A couple's feet showing from under the covers, testosterone help women

If we say low testosterone, you might think of a TV ad starring a middle-aged man worried about “low T.” But even though testosterone is the quintessential “male” hormone, women make it too. Could a prescription for testosterone help women feel better? Some women have told us it does.

Does Testosterone Help Women, Too?

Q. After a friend told me that she had great success with testosterone cream, I asked my gynecologist about it. She prescribed a low-dose cream and I have been using it for years.

I am happy with the results. I have more energy, better mood, a high sex drive, amazing orgasms and less body fat. My husband is happy because I’m happy and our sex life is great. Why don’t more women know about this?

A. The FDA has not approved testosterone for women. The only way to get this topical medicine is with a prescription at a compounding pharmacy.

An oral medicine, Estratest, was once prescribed to treat symptoms of menopause. This is now only found as a generic pill, esterified estrogens with methyltestosterone. Like other estrogen replacement pills, it carries a black box warning about endometrial cancer and cardiovascular complications. That might help explain why many women haven’t considered whether they might need testosterone.

When Could Testosterone Help Women with Low Libido?

Most doctors will consider testosterone for a woman only if she has persistent difficulty with libido. However, measuring testosterone levels to make a diagnosis does not seem to be straightforward (Journal of Obstetrics and Gynaecology Canada, March 2017). Women’s sexual desire is not a simple barometer of testosterone in their systems. Psychological well-being and the state of the relationship also have strong effects on a woman’s interest in sexual activity (Journal of Sexual Medicine, March 2017).

A group of women approaching menopause reported on their libido and symptoms and provided blood for testing (Menopause, Nov. 2018). Those whose testosterone levels fluctuated most were more likely to report diminished interest in sex. Women who were depressed, those who reported vaginal dryness and those whose children were living at home were more likely to report decreased libido regardless of their testosterone levels.

Side Effects of Testosterone:

In some cases when testosterone levels are low, we expect that a cream or patch providing modest doses of this hormone might help women reclaim their libido. Excess testosterone may lead to irreversible side effects, including a deeper voice and enlarged clitoris. Some women may experience hoarseness, acne and growth of unwanted facial hair. Women who are still menstruating may notice changes in their periods. Liver problems and blood clots are other potentially serious reactions to testosterone.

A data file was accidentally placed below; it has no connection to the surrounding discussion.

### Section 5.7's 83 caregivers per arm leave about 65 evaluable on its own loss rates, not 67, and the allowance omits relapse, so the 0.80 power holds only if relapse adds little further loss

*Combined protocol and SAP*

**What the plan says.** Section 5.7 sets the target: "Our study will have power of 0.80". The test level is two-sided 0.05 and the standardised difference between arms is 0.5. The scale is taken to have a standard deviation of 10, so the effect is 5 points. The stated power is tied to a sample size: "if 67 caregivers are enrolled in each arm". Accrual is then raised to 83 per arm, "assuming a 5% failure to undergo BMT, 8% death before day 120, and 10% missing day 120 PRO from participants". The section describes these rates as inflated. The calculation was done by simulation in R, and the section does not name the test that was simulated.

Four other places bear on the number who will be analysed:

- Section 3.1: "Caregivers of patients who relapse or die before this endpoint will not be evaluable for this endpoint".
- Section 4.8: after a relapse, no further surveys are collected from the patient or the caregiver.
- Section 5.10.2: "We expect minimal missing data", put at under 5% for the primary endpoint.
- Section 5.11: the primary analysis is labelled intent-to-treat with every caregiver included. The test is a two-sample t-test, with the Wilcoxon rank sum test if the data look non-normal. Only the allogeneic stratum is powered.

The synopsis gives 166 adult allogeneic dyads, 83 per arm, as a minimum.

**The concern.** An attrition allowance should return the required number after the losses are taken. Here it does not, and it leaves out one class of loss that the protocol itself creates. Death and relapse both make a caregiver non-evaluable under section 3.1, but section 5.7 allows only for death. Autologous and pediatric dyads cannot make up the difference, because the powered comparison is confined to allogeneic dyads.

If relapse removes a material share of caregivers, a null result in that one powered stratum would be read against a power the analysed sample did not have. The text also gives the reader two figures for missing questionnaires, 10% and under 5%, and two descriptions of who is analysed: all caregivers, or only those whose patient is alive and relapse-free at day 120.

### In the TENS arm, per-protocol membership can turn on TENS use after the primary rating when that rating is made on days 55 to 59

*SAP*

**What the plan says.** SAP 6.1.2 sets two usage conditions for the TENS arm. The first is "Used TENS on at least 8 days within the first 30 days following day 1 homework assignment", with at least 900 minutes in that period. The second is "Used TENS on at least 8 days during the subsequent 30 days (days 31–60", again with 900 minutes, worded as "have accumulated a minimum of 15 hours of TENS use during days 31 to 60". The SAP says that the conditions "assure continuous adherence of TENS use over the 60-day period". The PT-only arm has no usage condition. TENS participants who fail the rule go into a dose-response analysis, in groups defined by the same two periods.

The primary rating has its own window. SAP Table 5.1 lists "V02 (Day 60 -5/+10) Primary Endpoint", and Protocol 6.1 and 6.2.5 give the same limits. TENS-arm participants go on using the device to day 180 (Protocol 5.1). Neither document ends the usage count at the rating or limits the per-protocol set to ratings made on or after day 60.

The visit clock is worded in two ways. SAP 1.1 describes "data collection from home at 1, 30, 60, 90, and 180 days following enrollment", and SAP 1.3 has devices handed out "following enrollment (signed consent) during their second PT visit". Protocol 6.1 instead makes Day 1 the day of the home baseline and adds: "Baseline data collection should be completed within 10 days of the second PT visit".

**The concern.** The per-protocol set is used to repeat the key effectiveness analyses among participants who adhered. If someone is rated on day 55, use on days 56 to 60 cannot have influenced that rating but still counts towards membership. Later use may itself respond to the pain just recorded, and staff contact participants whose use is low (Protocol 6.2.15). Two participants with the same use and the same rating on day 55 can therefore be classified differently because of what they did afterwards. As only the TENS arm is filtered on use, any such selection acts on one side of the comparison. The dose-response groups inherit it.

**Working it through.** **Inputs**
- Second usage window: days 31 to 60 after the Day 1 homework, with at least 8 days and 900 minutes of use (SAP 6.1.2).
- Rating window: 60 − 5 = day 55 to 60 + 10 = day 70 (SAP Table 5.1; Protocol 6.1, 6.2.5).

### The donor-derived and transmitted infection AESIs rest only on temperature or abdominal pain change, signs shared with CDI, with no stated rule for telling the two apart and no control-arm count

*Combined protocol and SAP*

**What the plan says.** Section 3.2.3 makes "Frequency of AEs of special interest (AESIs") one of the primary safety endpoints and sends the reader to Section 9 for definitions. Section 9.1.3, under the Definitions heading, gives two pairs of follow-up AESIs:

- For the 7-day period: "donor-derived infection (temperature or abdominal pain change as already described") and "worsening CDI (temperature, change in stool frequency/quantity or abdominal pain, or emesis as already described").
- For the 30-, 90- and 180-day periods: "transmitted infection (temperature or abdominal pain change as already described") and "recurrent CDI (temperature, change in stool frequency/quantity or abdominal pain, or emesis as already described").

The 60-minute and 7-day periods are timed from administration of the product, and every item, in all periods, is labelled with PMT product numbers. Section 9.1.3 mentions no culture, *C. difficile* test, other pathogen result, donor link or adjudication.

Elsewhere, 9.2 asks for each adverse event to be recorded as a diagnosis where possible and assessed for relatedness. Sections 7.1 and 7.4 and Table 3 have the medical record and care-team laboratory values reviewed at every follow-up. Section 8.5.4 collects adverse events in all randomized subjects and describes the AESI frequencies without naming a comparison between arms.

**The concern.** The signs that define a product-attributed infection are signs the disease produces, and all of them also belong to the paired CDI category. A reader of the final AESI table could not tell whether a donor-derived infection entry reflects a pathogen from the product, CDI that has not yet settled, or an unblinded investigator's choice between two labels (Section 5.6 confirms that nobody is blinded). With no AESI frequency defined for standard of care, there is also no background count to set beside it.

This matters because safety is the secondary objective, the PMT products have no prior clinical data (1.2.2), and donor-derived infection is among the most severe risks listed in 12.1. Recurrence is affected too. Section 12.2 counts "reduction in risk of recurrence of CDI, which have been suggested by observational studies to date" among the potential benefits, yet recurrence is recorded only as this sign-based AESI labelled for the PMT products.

Does Testosterone Help Women Athletes?

A study in the British Journal of Sports Medicine reveals that elite female athletes who have naturally high testosterone perform better than those with normal androgen levels. The investigators analyzed data for both male and female athletes from the 2011 and 2013 track and field world championships (Bermon & Garnier, British Journal of Sports Medicine, online, July 3, 2017 ).

Male sprinters tended to have higher free testosterone levels than men in other events. On the other hand, those in throwing events averaged lower testosterone than men in other events. Testosterone levels in women didn’t appear to vary by the event.

How Does High Testosterone Affect Competition?

When women with high testosterone were compared to those with low levels of this male hormone, performance differed slightly. Nonetheless, the small differences were significant.

Although the improvements in events such as pole vault, 400 meter hurdles, 800 meter runs and the hammer-throw were modest, at this level of competition, even a small advantage can lead to a championship. The women competing in the hammer-throw did 4.53 percent better if they had elevated testosterone levels. That was the greatest difference among all the contestants.

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  1. Richard

    They do not call testosterone the rage drug for nothing as it for many causes personality disorders as if synthetic estrogen’s where not bad enough???

  2. Sheryl

    Last year my doctor recommended bioidentical hormone pellets for osteoporosis. I’m 63. It has given me more energy and improved libido, and lowered my body fat. Still, I worry about long-term side effects. I won’t know until I get my bone scan next year if it has helped.